Kill Bill: Vol. 1


Kill Bill: Vol. 1 is an extraordinary film, the kind that makes you remember what going to a film should be like. In the days of bad remakes of seventies TV shows, dodgy sequels (Underworld has two in planning ffs!) and poorly conceived original film-making, Kill Bill: Vol. 1 stands alone.

I was unprepared for my experience when watching this wonderful film. Having not loved Tarantino’s previous films (Reservoir Dogs was pretty good, but Pulp Fiction and Jackie Brown? Not my cup of tea), I was not expecting to enjoy this so much. After being practically dragged to the cinema by Stuart, I watched this amazing tale unfold with a mixture of surprise, awe and respect. Tarantino crafted a near-masterpiece with this film, and I was left stunned.

The plot is the basic revenge story that has been told a hundred times before, but Tarantino’s trick is to make it seem fresh and interesting again. With references to many of his own favourites amongst Japanese martial arts films, as well as multiple Western movies, this is an homage to all the things he loves about film. Tarantino’s own story is well known, but he must have made very good use of his days working in the video shop! For IMDb’s list of films referenced in Kill Bill: Vol. 1, go here.

Uma Thurman is spectacular as ‘The Bride’, redefining the female action heroine in a way that only Sigourney Weaver had done before. Fallible, yet supremely gifted, ‘The Bride’ is just a superb character. The resolution of her journey in Kill Bill: Vol. 2 is much anticipated. The supporting cast is excellent, with Lucy Liu, Vivica A. Fox and Daryl Hannah all making the most of their time on screen.

The soundtrack is absolutely amazing, and comes close to my favourite all-time. (An honour reserved for Magnolia at this stage, with Return of the King a close second.) From Nancy Sinatra singing ‘Bang Bang (My Baby Shot Me Down)’, to The 5. 6. 7. 8’s with ‘Woo Hoo’, and the excellent work done by RZA, this soundtrack compliments the film remarkably well. The 10 minute 30 second remix of ‘Don’t Let Me Be Misunderstood’ by Santa Esmeralda is awesome. My favourite is ‘Battle Without Honor or Humanity’ by Tomoyasu Hotei, however all the tracks selected, no matter how eclectic, always add to the story and the scene. There is not one wrong note in this selection.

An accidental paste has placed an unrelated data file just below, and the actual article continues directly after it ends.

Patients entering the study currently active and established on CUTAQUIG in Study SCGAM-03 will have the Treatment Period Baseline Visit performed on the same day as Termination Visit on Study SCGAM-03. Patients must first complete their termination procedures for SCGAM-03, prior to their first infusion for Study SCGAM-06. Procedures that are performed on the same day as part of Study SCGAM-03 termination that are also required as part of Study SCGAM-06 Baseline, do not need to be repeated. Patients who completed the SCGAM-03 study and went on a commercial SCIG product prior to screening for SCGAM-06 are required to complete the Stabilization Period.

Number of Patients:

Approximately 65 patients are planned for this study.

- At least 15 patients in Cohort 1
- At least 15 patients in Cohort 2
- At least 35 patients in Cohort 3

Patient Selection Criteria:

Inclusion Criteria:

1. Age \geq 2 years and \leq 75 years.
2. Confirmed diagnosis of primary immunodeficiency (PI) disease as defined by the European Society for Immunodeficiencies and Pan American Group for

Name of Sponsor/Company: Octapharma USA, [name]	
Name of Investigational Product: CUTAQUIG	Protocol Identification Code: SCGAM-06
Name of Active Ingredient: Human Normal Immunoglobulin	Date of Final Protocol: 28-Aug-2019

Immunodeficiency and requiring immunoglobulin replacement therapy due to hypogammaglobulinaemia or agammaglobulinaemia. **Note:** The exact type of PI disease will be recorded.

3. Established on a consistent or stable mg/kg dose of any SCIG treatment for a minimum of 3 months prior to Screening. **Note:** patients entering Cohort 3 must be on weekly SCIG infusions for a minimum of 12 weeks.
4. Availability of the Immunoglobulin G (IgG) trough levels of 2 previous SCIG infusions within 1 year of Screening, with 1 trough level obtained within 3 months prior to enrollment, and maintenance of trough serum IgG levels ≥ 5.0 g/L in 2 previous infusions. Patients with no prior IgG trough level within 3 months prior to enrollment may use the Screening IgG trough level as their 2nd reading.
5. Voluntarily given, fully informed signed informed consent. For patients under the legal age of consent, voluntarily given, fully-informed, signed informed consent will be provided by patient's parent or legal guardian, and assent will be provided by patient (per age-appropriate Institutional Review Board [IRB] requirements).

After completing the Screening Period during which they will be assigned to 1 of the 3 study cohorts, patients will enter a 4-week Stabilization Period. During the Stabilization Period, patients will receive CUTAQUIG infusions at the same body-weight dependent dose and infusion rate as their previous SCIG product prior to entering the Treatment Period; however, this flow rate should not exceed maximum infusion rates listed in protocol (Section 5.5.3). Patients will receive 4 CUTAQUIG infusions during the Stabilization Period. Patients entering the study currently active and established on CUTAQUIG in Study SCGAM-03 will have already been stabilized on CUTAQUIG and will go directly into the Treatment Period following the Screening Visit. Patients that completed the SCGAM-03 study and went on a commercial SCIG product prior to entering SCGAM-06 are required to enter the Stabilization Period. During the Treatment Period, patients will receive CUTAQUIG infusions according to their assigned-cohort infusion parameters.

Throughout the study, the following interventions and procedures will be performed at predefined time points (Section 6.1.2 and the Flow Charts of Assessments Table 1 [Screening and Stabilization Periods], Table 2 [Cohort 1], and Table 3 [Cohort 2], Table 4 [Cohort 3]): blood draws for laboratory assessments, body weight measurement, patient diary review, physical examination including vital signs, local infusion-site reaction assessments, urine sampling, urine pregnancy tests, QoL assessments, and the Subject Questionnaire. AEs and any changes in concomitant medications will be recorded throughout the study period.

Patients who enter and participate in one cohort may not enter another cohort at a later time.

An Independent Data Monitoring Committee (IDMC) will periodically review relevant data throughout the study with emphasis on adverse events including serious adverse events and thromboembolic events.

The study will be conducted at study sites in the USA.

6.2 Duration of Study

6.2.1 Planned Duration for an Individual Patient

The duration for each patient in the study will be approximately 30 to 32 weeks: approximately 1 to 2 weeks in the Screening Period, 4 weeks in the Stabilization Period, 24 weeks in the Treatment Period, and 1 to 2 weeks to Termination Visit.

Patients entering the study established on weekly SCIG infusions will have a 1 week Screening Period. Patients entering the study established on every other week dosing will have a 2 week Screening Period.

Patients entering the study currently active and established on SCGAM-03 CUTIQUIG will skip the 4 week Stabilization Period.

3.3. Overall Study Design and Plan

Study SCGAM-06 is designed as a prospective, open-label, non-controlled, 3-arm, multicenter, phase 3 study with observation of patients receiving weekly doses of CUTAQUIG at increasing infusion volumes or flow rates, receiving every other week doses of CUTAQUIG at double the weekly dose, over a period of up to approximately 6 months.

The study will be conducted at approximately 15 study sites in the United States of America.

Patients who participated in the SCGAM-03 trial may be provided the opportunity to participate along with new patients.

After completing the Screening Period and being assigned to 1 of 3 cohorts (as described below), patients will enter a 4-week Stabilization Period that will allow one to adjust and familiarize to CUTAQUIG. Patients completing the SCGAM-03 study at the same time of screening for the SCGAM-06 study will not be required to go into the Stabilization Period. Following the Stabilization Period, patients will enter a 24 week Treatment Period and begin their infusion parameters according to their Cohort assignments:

Much has been made of the decision to change the colour of the Crazy 88 battle scene to Black and White, as it was felt to be too gory for Western audiences to take. I’m not sure that the colour makes a difference, with much of the action in Kill Bill: Vol. 1 extraordinarily bloody. However, at no stage was I put off. In fact, the spurting blood and appendage removals are entertaining and not at all gratuitous. Maybe I’ve played too many violent video games?

The penultimate scene, the battle with O-Ren Ishii, is fantastic to watch. The lovely scenery, with the snow falling, and the water feature slowly filling and then emptying its load – and the soundtrack to match – it’s just beautiful. The contrast between the setting and the swordplay is stark. I could watch this scene again and again.

There is much to love about this film, and not much that misses its target. The depth of character given to O-Ren Ishii is enhanced by the beautiful use of an Anime backstory. The multiple cuts and redirections focus the energy, rather than confuse or mislead. The lighting, cinematography, editing and soundtrack are an example to film-makers everywhere, and should be taught in film school. This is a wonderful film.

Rating: 4.5 stars
Review by Mark Lavercombe, 1st January 1970
Hoopla Factor: 5.0 stars

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